We love to see our vintage clothing and accessories enjoyed in all sorts of ways, mixed with modern styles, customised or worn just as it is. There may be occasions however when you really want to get your whole appearance decade relevant.
The growth in popularity of events such as Goodwood Revival has led to more of us wanting to up our ante in the accuracy stakes. Wearing vintage allows us to get into the spirit of the era and reflect on the personality and lifestyle of the person who owned our clothes when they were first bought.
In order to fully immerse ourselves in the style of a certain era, it helps to emulate the hair and makeup of the time. Whether you prefer to wear true vintage clothing or modern reproductions of retro styles, getting the finishing touches as accurate as possible can make all the difference. In the first of our guides dedicated to completing your decade look, we examine the accessories, hair and makeup from the 1940s.
The most important part of your look is obviously the 1940s clothing. Here at Revival we have some fabulous womens vintage dresses in a wide range of sizes. If you’re not sure what style of dress or separates you should wear, check out our Instagram page and all our lovely fashionable customers' photos for more inspiration. Once you have chosen what you want to wear, you can begin to think about how best to accessorise your outfit.
One of the most popular accessories for women in the 1940s were handbags. The 1940s was the decade of ‘make do and mend’ so there was more of an emphasis on functional fashion. Many traditional materials were reserved for the war effort which meant that various animal skins such as goatskin, alligator and snakeskin became a popular choice in handbag production. Larger bags grew in popularity as women needed to carry more items with them and this also resulted in the first truly practical bags for women. A couple of options for a readily available and affordable daytime handbag include a frame bag or a woven wicker grocery basket.
Gloves were another commonly seen item with some women wearing them whenever they left the house. They were often crocheted or made from soft kid leather. Women in the 1940s liked to coordinate their gloves with their outfit, rather than having all matching accessories. The most popular colours for gloves were white, navy, tan, brown and black.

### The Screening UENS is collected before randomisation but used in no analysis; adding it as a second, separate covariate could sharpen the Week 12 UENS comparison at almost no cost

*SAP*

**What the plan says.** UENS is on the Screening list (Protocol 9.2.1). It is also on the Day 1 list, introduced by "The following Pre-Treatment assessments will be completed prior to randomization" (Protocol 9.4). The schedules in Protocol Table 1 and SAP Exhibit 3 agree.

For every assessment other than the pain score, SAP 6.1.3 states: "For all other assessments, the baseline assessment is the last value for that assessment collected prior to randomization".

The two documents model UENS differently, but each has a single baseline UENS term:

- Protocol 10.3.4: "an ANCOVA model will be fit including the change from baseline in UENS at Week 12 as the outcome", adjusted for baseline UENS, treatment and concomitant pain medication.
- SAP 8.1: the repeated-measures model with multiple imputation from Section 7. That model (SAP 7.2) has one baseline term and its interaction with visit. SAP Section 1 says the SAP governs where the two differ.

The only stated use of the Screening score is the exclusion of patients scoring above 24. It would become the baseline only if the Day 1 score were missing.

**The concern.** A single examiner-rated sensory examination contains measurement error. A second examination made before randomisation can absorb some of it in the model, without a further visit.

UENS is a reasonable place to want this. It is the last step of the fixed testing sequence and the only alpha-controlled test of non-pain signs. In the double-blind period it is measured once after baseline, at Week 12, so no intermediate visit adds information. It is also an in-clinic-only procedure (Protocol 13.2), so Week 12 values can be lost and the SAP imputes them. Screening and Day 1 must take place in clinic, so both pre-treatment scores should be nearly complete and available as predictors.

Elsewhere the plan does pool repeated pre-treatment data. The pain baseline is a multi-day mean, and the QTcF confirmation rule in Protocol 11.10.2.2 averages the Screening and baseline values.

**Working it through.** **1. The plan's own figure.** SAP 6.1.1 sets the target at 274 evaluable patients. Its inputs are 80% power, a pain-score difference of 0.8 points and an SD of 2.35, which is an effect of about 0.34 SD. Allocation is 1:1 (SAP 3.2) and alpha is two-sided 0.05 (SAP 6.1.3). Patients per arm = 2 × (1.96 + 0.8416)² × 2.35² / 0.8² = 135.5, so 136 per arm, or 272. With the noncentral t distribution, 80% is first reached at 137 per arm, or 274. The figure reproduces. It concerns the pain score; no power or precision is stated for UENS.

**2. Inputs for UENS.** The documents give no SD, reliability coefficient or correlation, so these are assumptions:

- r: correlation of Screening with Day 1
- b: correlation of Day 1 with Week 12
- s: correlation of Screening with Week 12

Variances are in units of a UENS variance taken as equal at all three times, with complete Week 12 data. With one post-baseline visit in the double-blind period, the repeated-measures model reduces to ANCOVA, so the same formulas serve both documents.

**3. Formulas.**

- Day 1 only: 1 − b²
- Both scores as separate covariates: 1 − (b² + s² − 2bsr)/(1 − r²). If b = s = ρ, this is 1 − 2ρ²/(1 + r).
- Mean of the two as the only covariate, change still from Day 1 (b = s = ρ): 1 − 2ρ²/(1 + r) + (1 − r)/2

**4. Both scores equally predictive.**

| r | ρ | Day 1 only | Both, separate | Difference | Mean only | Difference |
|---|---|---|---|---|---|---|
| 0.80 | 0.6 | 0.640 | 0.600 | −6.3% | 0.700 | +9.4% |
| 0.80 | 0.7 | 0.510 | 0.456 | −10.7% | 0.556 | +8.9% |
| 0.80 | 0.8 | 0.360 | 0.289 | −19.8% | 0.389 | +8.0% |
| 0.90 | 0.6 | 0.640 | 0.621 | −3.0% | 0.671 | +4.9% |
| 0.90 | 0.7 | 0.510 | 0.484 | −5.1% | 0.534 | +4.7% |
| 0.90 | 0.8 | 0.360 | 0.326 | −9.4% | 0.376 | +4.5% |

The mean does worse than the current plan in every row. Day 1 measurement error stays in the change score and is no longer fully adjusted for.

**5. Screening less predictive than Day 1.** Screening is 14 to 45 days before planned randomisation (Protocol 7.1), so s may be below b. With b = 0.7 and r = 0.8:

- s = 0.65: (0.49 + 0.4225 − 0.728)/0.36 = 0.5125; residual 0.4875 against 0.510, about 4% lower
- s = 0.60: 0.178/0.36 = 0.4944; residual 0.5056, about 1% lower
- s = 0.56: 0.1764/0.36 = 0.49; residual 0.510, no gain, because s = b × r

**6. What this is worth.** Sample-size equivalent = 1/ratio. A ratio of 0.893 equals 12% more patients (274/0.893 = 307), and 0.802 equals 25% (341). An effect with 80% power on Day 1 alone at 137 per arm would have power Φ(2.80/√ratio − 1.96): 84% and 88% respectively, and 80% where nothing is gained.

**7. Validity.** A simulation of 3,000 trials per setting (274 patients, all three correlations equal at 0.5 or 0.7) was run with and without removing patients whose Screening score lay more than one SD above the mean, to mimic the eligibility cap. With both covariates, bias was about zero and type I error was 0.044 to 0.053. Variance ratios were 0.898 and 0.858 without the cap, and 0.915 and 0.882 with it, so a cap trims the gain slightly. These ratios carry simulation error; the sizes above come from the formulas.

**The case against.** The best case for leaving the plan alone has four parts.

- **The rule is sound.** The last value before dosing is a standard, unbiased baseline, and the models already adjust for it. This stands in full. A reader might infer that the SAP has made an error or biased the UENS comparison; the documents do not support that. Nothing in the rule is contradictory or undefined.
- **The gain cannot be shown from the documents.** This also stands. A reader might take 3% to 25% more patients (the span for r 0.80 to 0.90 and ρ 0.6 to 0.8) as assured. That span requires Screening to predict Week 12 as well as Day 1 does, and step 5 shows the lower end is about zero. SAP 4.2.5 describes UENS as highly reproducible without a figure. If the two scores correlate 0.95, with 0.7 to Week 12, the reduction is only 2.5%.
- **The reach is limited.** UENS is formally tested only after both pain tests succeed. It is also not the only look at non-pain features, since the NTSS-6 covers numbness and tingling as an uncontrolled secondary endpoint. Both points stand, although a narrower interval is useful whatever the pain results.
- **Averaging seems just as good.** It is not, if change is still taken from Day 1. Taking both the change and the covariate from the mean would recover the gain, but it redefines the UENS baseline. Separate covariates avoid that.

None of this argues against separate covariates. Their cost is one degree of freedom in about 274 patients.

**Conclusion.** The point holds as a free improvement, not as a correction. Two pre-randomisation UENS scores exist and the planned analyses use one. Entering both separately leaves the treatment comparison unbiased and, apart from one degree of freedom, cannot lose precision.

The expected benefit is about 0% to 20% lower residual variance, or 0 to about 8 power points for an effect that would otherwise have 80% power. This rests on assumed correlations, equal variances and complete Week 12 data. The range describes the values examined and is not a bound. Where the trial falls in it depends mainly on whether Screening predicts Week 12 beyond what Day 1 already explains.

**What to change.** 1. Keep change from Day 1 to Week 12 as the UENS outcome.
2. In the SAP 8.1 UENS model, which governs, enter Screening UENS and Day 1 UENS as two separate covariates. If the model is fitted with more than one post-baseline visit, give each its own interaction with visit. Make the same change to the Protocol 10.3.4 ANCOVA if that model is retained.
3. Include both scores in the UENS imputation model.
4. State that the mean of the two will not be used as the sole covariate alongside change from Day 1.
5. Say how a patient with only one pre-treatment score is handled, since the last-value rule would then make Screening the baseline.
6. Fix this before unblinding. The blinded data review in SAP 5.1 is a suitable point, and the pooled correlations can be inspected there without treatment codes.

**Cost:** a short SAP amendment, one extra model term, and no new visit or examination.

Nude seamed tights or stockings were incredibly fashionable but during the 1940s they became a precious commodity. They tore easily so it was hard to re-use them and a lot of women had no choice other than to go bare legged. Women began to stain their legs with brown household items like gravy or coffee. They would even draw a line down the back of their legs to emulate the seam. The seamed stockings and tights in our shop are the best we have found for quality whilst staying true to the texture and look of the 40s originals.
Women wore fur stoles over evening gowns to keep warm and add a touch of glamour to their attire. They were a must-have accessory for film stars and were often seen in high-end fashion magazines. In the 1940s, fur was the epitome of elegance. Fur coats and stoles were expertly crafted and long lasting which is why there are still so many vintage fur accessories in excellent condition today. Animal cruelty wasn’t a huge concern back then but luckily these days we can get the look by wearing faux fur stoles instead.
Like everything else in the 1940s, shoes were very practical and quite chunky by today’s standards. Sturdy shoes such as a brogue, chunky platform sandal or low wedge heel would work well. We don't stock many shoes at the moment but you can pick up true vintage footwear at vintage fairs. Many styles from the 40s are still around today so it shouldn’t be too difficult to find some vintage inspired ones on the high street. We recommend Clarks Originals which is their retro range based on vintage styles.